As I walked I certainly got some strange looks. People do not expect to see a single woman backpacking through Montgomery County. Just as I was on a roll, I encountered the infamous Beltway. Google maps seemed to suggest all I needed do was follow Wisconsin Avenue, which became Rockville Pike, but it briefly became a divided highway with minuscule shoulders. I was trapped inside the Beltway. It was nearly 45 minutes before I gathered the courage to walk along the highway. Then, suddenly, halfway across there was a sidewalk. I will never understand the random starts and stops of suburban sidewalks. Perhaps if more people got out of their cars there would be more sidewalks. Certainly there are sidewalks in heavily populated urban areas, but in the suburbs it is only the poor and the newly immigrated who walk–people unlikely to complain if the sidewalk suddenly drops off along a busy and dangerous highway.

At the end of my first day I was only able to walk about 13 miles. Though I would have liked to have gone further, I decided from the start that I will not walk in the dark. By the time I arrived at the Hilton hotel in Rockville I was exhausted. The guy at the desk who checked me in said he knew somene doing a long walk as well and wished me luck. When I got into the room and took off my shoes a carpet has never felt so good. Exhausted, I crashed on the very, very comfortable bed.

– By Jennifer E. Cooper

A second life for your backpack

As I was trying out different backpacks the other day, it occurred to me that organizations that work with the homeless should team up with hikers. Certainly there must be a lot of unused backpacks out there. How many hikers buy a backpack and then never take the trip, or get a new one and leave their perfectly good old one to sit in the back of a closet collecting dust. Instead, that backpack could be given to someone in urgent need of a way to carry all of their belongings safely on their person.

Though I have never been homeless, and cannot understand how it must feel to have no where to call home, certainly I can appreciate the unnecessary loss of privacy and personal belongings. I know that at the end of my trip I will be donating my backpack to someone in need. I hope other hikers can join me in doing the same.

Robin Williams

Earlier today I met Robin Williams. No, not the comedian. I met a smart and funny woman of the same name who just happens to be homeless. I’ve seen her around Alexandria before and said hello, but today was the first day I had a conversation with Robin. While I was on my way to pick up a few items at the grocery store I saw her napping in the sun on the sidewalk. So, as I picked up lunch and snacks for me at the store, I decided to pick some up something for her as well.

When I walked by her on my return trip home she was awake. I told her I had a gift for her and gave her lemonade and some chocolate. She seemed to appreciate the gesture. I have no idea if she even likes chocolate and lemonade–I hope she does. We chatted briefly and she told me she was a writer and would perhaps one day write some poetry for me. I was deeply touched and promised to bring her a notepad and pen the next time I saw her. I intend to keep this promise.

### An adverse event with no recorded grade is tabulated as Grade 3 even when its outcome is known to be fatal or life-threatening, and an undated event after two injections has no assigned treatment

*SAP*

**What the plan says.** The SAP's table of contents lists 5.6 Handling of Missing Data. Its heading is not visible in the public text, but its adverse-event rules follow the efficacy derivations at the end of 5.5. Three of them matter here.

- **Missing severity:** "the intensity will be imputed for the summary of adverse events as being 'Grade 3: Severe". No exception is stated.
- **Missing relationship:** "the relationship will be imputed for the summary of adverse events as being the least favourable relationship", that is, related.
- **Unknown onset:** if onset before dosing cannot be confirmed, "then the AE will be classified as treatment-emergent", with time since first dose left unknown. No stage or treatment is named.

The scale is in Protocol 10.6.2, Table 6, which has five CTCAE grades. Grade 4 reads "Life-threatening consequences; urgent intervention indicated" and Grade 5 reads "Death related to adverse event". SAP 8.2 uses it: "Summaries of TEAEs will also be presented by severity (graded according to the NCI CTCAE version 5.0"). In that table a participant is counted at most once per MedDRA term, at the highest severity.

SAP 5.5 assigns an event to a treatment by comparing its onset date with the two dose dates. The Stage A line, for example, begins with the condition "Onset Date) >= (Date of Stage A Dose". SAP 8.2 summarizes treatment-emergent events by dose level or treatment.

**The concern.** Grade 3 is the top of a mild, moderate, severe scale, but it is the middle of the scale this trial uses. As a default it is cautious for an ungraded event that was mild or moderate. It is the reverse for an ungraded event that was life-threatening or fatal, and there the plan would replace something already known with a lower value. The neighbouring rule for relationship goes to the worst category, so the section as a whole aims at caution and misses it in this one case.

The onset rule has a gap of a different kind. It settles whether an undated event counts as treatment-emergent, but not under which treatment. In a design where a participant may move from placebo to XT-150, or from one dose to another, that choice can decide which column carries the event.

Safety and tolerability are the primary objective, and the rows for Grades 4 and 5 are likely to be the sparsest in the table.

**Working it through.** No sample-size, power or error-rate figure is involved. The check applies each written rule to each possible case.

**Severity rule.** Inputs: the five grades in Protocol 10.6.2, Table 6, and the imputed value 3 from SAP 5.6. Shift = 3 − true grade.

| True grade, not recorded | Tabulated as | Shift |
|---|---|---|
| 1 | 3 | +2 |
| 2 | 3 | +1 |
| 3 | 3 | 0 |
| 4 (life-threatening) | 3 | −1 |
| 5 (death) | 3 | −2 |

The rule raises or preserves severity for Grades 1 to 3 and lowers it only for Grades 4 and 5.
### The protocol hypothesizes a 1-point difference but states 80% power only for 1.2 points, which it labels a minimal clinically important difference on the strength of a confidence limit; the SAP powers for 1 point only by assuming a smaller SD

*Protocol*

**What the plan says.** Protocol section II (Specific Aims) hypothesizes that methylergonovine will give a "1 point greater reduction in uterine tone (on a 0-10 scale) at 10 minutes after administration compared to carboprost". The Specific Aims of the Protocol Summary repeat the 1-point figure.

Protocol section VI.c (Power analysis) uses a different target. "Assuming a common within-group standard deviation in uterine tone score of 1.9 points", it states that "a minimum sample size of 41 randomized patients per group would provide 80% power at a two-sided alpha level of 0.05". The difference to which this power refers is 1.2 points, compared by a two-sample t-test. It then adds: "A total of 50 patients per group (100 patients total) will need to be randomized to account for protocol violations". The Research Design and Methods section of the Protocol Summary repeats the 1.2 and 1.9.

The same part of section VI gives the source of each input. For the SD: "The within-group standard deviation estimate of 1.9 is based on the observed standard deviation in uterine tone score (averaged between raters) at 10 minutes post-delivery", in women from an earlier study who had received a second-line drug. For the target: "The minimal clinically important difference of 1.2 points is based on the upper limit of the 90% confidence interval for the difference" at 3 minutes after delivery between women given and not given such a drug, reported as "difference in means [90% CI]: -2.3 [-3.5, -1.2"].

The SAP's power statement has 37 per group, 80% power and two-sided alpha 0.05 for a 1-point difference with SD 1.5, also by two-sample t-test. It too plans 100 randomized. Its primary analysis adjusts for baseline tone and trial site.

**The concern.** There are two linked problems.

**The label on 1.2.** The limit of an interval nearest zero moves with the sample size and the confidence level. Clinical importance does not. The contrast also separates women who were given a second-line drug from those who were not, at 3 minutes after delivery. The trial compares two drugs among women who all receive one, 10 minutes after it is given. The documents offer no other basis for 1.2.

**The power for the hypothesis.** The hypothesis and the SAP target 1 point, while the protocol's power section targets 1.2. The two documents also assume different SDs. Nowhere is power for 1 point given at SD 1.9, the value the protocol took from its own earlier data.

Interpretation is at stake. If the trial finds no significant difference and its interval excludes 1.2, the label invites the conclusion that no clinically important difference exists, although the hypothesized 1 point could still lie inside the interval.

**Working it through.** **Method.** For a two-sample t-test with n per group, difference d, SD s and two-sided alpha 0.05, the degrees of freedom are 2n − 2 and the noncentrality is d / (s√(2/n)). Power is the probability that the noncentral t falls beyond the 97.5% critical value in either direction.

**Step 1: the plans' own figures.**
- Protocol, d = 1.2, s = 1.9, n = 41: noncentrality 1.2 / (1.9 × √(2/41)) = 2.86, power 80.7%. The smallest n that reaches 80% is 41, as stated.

As I walked the rest of the way home I was a little teary and realized that if I am ever going to make it from Washington, D.C., to San Francisco I am going to have to realize that people are inherently tough and resourceful. She is not looking for a handout, just a kind gesture and a friendly chat. Yes, her life is probably hard. But she was the one sitting on the sidewalk smiling while I was the one walking away feeling sad.

Can you spare a dime?

A dime may seem like an insignificant amount of money but little things can add up to something important. Earlier this week someone picked up a dime off the ground and told me it could be my first donation. (And he kindly didn’t appear concerned that he couldn’t get a tax write-off for his generous contribution.) Initially I considered brushing aside the single dime. But, over time, a dime, joined by another and another, could be a significant sum. If I was given a dime for each mile in my nearly 3,000 mile trip, I would have $300. If someone could only spare a nickel for each mile, that would be $150. Though still not a large sum of money, for some people that could be the difference between making rent, paying utilities, and retaining dignity.

Rain, rain, rain

Was intending to walk 12 miles today but packed it in after just 6 when the skies opened up and unleased a severe thunderstorm. I actually didn’t mind the rain. It was nice to tromp along in a nice summer rain. It became a different story when the thunder and lightning started and it seemed unwise to continue. Of course this will not be an option for me once I am on route. And it is not an option when you don’t have anywhere dry to go. That said, there is being tough and there is being foolish.

First major day of training

Yesterday I walked 23 miles! A major accomplishment and the first day I realized I am actually going to walk across the United States. It was a psychological and a physical victory. Though I know it will certainly be a challenge, I couldn’t help but think of how exhausting it must be to spend day after day wondering where your will rest that night.